4.10.5.2 – PhotoTo the prospective feeding system buyer the purpose of Total Cost of Ownership analysis should be to direct and support decisionmaking.

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To the prospective feeding system buyer the purpose of Total Cost of Ownership analysis should be to direct and support decision-making.

This simple mission statement holds the potential to streamline TCO analysis and make it fast, fair, focused and feasible. The following shortcuts offer pointers on how to identify, isolate and include the many real and intangible costs of feeding system ownership, and how to integrate them into an economically justifiable purchase decision.

Draw the Broad Strokes First
To get a handle on all the ways a feeding system might impact your cost stream, it’s useful to think big first. Of course, the biggest and broadest stroke is the initial cost of procurement including purchase price, installation, commissioning and training. Here, costs are known, immediate, and easily compared. However, beyond these costs, consider how feeding system performance might contribute to or detract from the quality of your end product and how it might be expressed in terms of cost. And how about the many ways a feeding system could impact, for better or worse, the efficiency of your process operation? When you think in these terms, a whole range of contributing factors will suggest themselves.

Then Divide and Conquer
To identify and compare costs you have to get specific, and that requires refining the broad strokes by taking a ‘divide-and-conquer’ approach. For example you may ask yourself “Could we cut our material costs with better proportioning accuracy? If so, how? And how much might we save?” You might find that a better performing proportioning system delivers a very uniform blend, minimizing or even eliminating the need for costly mixing or post-extrusion blending. Or you may see that one system has a significant advantage in material changeover time which can easily be converted into time-based cost savings. Identifying and individually addressing each performance-related cost factor will enable you to build up a clear picture of the total costs involved.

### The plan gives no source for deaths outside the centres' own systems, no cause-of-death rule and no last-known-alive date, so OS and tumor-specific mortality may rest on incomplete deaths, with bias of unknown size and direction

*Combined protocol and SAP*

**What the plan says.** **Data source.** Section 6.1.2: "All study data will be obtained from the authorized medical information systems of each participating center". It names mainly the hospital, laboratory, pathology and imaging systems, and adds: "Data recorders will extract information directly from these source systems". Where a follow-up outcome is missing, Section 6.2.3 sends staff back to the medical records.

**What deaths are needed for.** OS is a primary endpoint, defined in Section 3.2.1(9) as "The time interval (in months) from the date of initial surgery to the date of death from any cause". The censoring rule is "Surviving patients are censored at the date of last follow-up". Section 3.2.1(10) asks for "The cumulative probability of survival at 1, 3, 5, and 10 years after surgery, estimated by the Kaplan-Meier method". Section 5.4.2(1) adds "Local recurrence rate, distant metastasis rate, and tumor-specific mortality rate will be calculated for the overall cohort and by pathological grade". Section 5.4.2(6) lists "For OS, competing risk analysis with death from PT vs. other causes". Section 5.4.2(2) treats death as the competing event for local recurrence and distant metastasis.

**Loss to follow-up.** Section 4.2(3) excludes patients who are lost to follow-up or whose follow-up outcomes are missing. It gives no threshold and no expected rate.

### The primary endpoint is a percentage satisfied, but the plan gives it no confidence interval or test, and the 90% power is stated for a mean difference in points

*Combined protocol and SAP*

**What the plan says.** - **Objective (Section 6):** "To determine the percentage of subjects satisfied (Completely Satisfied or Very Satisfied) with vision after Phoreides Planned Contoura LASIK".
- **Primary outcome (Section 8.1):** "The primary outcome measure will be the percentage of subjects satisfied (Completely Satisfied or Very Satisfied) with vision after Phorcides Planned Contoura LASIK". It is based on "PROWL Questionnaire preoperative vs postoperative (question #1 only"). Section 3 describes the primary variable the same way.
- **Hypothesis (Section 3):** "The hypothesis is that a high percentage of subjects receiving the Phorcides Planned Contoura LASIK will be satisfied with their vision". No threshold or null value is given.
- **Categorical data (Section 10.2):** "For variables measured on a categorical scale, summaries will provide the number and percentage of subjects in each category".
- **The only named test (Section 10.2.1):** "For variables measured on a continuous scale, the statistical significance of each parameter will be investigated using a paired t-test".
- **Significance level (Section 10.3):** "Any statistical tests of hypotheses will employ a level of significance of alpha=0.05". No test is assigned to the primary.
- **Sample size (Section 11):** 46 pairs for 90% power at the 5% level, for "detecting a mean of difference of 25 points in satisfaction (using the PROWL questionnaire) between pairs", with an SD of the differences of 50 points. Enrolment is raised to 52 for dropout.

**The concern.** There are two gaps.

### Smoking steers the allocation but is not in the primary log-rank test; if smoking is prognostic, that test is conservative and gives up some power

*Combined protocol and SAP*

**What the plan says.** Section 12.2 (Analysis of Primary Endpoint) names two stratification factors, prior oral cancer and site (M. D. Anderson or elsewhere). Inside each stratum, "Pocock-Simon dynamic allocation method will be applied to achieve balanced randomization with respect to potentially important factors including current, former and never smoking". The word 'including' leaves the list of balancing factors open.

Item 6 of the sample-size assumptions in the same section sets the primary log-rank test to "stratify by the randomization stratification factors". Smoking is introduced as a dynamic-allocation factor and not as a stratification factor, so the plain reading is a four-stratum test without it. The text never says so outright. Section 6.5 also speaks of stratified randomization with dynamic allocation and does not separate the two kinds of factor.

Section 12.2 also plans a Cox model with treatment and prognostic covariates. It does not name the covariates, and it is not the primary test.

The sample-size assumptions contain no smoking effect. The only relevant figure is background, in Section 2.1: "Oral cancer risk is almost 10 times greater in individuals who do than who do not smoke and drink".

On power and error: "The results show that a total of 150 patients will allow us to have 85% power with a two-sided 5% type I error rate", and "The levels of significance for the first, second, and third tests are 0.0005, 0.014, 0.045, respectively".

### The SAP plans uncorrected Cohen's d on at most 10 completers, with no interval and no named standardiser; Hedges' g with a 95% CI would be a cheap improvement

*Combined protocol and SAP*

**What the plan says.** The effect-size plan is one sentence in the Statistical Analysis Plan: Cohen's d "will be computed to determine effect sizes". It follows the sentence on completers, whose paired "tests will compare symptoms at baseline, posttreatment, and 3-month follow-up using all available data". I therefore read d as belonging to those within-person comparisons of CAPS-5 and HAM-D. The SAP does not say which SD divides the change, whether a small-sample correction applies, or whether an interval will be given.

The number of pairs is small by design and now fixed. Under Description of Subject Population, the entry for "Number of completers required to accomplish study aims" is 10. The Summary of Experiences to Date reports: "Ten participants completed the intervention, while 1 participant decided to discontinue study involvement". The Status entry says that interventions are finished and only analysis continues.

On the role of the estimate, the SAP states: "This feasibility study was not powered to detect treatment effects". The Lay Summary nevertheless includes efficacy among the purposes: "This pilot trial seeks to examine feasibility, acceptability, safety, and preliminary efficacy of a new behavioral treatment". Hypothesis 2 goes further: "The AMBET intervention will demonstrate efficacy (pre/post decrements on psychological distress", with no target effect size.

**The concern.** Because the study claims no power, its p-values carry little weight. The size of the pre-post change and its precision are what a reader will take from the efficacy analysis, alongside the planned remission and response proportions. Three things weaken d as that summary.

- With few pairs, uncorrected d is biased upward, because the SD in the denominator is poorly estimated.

Count Beans Where You Find Them… Count Points Where You Don’t
In TCO analysis, wherever you can reasonably identify, attribute, estimate or assign a cost, do so. But be fair, impartial and evenhanded. Important yet largely intangible decision factors such as supplier reputation, pre-existing customer/supplier relationships, or even the operator’s ‘feel’ of a control system can’t be cast in cost, but they (and all other intangibles) needn’t be excluded or ignored, either; they simply call for a different mode of inclusion. Intangible factors might include the following:

  • Application assistance availability
  • Systems engineering capability
  • Equipment reliability
  • Plant wide connectivity & controls integration
  • Backward compatibility & retrofits
  • Integrated equipment offering
  • Delivery time
  • Previous experience with supplier & agent
  • Current relationship with supplier & agent